An aspect that I don't see mentioned much is that the military, often in response to momentary need, has speeded up the development of aircraft. In the few short years of WWII we went from biplanes to jet planes. Commercial aviation has benefitted from this, and I don't think we realize how much our daily air travel owes much to military R&D. Even though I'm very cautious about how war is conducted anymore, I still enjoy the air show because of an apsect of the history of flight presented right before us.

(Report Comment)
Louis Schneebaum May 16, 2012 | 12:34 p.m.

Voluntary participation in a war of aggression isn't inherently honorable. Some go into these wars with good, albeit misguided, intentions. Misguided voluntarism is not my idea of advancing society. Obviously no one hates our troops -- these days, everyone has a friend or family member who has served in one of our two failed invasions. Many of those same troops come back with their minds changed, the hard way. Until we begin to think of things outside of the 20th Century Bubble, humanity will make zero progress.

The projected cost of the F-35 program is 1 trillion over the next 50 years. I'd rather see that kind of money go into healing the sick and feeding the hungry, rather than on a war-plane, regardless of potential future benefits to commercial aviation.

(Report Comment)
Greg Allen May 16, 2012 | 1:04 p.m.

Louis: yes, we come upon the problem that war is by the leaders and for the leaders. While it would be nice to be able to not have the horrors that war brings, rather than just chanting, "War: bad", what is the alternative? What is the solution? Is peace the absence of conflict, or properly managing conflict? We have had peacenicks throughout human history, some as successful as Ghandi, but how do we get their ideas to stick? How do we keep leaders from taking us into war? I've thought about this for decades. The spectre of nuclear holocaust makes it urgent. How do you think we can get there?

(Report Comment)
hank ottinger May 16, 2012 | 2:21 p.m.

My personal preference, and one more in accord with "Memorial" Day would be for a small cadre of veterans in full dress uniforms marching slowly to a single muffled drum.

(Report Comment)
Ellis Smith May 16, 2012 | 3:25 p.m.

While it might be argued that we haven't been engaged in a "righteous" war since World War II and the Korean War, we need to be careful to separate those who actually fought in those more recent wars from those who made, and continue to make, military policy.

Our troops don't vote on whether they put their lives in danger.

I served voluntarily in our armed forces but was never in combat; I have the greatest respect for those who were, regardless of the war involved. So should you.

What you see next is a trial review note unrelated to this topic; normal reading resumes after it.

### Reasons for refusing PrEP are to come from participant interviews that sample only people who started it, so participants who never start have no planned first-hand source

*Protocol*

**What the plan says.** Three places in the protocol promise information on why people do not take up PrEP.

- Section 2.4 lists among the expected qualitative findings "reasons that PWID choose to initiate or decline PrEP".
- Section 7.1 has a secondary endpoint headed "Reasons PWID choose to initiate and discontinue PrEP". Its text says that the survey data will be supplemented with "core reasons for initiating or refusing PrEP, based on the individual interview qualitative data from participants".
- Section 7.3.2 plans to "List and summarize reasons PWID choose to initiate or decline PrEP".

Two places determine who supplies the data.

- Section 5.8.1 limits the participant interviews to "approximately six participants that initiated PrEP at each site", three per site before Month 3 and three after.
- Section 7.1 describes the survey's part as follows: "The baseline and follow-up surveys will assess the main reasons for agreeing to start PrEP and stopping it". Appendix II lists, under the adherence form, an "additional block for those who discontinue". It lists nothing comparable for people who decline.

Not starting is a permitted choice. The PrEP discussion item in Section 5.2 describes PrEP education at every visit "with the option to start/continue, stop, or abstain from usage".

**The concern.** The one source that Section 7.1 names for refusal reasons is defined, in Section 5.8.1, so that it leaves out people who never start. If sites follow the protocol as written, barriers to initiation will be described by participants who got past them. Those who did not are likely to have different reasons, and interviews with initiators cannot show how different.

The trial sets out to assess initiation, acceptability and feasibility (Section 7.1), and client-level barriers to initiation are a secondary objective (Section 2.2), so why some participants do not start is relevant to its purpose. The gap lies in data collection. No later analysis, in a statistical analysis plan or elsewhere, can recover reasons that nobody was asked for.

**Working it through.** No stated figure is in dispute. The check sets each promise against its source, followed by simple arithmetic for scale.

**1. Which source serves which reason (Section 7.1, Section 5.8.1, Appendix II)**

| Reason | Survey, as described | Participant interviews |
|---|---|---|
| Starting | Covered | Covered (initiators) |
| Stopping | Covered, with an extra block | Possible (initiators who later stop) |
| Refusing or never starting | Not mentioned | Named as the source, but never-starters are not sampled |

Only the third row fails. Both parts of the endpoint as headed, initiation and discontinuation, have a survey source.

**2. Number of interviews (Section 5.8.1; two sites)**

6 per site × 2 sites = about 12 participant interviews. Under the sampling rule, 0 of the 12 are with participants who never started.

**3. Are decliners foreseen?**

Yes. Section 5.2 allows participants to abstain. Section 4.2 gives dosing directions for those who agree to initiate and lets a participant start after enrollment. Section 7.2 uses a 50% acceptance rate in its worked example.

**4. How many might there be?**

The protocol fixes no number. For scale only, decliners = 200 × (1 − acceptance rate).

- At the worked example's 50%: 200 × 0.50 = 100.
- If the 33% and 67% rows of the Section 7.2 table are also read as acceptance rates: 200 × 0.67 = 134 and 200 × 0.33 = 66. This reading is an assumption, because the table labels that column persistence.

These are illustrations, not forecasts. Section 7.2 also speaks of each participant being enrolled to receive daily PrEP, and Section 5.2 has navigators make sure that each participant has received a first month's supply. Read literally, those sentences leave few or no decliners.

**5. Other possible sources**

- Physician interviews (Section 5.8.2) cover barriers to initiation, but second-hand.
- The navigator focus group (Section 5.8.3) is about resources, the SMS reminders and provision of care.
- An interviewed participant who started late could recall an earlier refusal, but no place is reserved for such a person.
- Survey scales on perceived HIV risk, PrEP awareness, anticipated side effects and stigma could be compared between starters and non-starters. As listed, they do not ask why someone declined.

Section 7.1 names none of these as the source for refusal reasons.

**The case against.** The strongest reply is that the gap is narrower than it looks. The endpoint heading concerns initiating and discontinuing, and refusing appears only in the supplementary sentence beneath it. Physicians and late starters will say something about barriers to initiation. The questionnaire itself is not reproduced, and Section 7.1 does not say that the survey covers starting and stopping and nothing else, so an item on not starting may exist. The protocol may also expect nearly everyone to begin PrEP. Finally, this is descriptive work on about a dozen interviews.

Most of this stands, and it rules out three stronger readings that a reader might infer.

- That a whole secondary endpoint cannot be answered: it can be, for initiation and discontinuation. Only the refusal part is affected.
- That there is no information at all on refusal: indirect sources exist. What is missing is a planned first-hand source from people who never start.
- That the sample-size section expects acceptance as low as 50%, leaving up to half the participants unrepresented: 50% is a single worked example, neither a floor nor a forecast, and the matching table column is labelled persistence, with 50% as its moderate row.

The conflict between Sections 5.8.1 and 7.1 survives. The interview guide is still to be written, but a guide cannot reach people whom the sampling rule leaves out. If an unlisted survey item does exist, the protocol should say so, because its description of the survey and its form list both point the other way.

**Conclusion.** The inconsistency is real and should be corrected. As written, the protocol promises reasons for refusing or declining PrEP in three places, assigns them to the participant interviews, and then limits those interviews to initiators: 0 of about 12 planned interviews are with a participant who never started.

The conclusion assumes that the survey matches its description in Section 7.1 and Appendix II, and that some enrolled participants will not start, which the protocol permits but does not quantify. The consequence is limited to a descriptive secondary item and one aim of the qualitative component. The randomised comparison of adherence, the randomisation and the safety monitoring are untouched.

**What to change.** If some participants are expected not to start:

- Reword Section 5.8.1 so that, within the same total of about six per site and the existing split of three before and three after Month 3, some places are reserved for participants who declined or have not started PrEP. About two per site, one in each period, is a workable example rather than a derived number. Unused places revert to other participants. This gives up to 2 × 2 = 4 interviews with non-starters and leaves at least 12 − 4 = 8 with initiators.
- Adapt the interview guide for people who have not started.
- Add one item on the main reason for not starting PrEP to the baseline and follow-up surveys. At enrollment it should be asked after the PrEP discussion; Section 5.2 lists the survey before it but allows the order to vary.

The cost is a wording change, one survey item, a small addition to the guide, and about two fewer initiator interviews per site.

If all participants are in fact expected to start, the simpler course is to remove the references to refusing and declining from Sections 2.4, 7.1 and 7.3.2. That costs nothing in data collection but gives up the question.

PS: To Cheyenne Greene, only those living East of Denver, Colorado would now be speaking German; those living west of Denver would be speaking Japanese.

(Report Comment)
Louis Schneebaum May 16, 2012 | 4:13 p.m.

Clearly, I'm not chanting "war bad". I'm chanting "pointless, trillion dollar quasi-wars bad" / "perpetual pseudo-war bad". We have gained nothing for our people and lost much credibility abroad by fighting these wars. The answer, at least where terrorism is concerned, is to have powerful clandestine operations world-wide, designed to strike decisive blows on a small scale. See the Bin Laden death for a good example.

We (the public) keep leaders from taking us into these drawn-out, costly wars by learning lessons from history, something we seem to have much trouble doing. Much like many other lessons learned in US history, these lessons are repeatedly forgotten by a gullible public. If we actually held our representatives accountable and were informed, campaign ads and platitudes would be meaningless -- we would know the facts.

Very few people are so dense as to suggest that a utopian manifestation of peace will exist, on a global scale, at any time in mankind's foreseeable future. So I would say, yes, 'functional peace' entails properly managing conflict. Our heavy handed tactics are laughable and history will prove this to be so.

The function of our military does not include spreading democracy (the U.S.A. is not even a democracy) or preventing the spread of communism. How many cycles of 'lesson learned' and 'lesson forgotten' will we have to go through as a society? This is similar to pressing your hand on the stove-top and forgetting that it hurt.